Farmers in the Peterborough area are keeping their fingers crossed for a bumper harvest despite being plagued by drought and disease.
Harvesting machinery has been at work day and night at scores of farms for weeks as farmers rush to bring in their crops at its peak and get it sent to market.
But extremes of drought and rain over the year have been ideal conditions for nurturing pests and disease that have promptly attacked crops.
Brian Finnerty, regional communications adviser for the East Anglia branch of the National Farmers’ Union in Peterborough, said: “The extreme weather conditions have allowed pests and disease to thrive and farmers have faced extra cost and work to combat them.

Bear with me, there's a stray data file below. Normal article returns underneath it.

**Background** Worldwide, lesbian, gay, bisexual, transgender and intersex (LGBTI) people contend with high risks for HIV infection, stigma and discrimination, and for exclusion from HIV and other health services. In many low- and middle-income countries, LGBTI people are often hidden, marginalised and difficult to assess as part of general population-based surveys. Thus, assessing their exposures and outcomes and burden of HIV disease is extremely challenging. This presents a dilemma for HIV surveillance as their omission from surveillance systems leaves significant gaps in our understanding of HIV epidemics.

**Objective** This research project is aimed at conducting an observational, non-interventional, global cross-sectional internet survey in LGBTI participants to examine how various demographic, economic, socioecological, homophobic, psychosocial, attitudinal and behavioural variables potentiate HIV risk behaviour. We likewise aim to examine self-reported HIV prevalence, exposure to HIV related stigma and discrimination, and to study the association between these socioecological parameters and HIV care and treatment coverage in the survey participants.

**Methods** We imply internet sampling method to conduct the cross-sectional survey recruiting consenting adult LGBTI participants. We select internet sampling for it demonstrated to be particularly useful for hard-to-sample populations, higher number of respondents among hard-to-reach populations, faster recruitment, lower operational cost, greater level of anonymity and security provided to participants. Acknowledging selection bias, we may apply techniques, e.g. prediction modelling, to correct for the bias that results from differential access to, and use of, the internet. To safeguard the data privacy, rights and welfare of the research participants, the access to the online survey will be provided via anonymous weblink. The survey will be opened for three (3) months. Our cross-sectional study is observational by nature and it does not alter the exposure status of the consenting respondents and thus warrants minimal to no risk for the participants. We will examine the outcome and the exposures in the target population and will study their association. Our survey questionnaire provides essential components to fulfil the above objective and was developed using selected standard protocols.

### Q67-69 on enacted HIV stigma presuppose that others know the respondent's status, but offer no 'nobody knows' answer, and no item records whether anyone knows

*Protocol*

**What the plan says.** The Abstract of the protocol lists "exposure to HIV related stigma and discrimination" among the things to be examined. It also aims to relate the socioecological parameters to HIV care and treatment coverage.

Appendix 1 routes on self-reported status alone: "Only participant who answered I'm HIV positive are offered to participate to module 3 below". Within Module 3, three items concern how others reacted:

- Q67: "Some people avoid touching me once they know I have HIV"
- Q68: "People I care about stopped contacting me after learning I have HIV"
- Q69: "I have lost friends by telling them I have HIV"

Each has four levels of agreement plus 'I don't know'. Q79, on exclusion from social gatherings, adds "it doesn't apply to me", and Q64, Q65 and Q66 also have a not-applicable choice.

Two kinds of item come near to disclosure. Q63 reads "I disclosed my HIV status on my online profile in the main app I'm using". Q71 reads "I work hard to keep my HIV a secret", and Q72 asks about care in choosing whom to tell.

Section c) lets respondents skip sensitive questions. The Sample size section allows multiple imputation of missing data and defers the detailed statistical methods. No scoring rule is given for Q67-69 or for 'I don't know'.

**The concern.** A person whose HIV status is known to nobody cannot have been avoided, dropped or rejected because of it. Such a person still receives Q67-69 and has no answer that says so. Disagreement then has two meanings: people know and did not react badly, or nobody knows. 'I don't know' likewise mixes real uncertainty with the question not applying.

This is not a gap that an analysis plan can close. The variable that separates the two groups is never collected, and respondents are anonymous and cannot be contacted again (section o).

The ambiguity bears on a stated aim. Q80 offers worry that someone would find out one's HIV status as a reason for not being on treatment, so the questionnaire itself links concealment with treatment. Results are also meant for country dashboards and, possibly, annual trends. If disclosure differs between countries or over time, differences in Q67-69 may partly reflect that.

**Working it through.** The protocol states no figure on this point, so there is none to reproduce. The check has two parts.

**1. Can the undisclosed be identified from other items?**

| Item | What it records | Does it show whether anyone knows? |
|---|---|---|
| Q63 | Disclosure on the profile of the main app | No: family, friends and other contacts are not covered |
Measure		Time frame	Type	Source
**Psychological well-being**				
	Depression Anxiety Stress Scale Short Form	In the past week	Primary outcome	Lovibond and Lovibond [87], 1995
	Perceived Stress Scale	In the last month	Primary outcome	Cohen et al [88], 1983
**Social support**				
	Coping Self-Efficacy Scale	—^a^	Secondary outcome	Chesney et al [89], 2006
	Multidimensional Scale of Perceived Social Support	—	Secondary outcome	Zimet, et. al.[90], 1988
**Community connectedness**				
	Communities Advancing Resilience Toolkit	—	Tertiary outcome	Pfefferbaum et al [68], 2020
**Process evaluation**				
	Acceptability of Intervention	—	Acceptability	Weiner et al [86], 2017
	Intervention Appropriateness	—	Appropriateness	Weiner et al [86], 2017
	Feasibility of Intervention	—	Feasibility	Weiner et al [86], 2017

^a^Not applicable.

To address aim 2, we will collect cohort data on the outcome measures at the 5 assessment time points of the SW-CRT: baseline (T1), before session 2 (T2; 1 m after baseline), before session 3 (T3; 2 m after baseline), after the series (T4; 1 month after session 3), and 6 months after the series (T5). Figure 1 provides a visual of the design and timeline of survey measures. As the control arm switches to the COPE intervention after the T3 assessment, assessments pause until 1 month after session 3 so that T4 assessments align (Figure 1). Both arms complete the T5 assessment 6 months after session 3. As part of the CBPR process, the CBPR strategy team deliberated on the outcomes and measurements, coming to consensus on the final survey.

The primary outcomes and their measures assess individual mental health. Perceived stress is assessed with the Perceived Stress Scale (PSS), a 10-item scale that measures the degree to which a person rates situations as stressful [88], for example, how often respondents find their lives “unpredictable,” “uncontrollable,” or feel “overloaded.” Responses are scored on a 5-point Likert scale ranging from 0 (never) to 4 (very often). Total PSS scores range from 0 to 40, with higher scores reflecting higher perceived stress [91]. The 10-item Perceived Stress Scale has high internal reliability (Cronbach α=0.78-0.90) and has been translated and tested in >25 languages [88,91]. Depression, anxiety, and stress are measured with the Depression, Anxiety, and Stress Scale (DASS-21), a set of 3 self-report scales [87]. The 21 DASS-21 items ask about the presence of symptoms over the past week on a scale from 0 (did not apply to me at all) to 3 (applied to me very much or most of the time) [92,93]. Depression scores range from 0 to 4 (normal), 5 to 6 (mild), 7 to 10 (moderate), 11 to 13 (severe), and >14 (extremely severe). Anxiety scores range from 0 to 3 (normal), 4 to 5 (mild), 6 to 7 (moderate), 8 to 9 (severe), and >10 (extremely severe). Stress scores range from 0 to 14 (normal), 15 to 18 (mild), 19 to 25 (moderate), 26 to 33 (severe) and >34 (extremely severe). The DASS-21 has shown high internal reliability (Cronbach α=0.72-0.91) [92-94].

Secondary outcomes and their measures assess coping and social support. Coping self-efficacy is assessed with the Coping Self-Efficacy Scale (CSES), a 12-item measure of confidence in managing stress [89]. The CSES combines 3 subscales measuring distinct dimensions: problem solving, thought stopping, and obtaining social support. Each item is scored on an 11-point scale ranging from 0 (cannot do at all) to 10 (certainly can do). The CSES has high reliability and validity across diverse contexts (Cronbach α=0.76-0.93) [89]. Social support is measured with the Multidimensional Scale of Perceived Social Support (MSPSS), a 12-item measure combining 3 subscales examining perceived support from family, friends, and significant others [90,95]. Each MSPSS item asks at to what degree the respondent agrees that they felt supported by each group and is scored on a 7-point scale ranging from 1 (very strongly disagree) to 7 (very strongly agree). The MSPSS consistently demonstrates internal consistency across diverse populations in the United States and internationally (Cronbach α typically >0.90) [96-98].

“But farmers have been working very hard to produce good quality food.
“It is still early days, but the picture is looking mixed. Some have done well and others not so well.
“The yield and quality of some of the wheat harvests have been disappointing but the oil seed rape harvest has held up very well.”
“The poor weather means fewer people have chosen to eat fruit and salads which has reduced demand for these products.”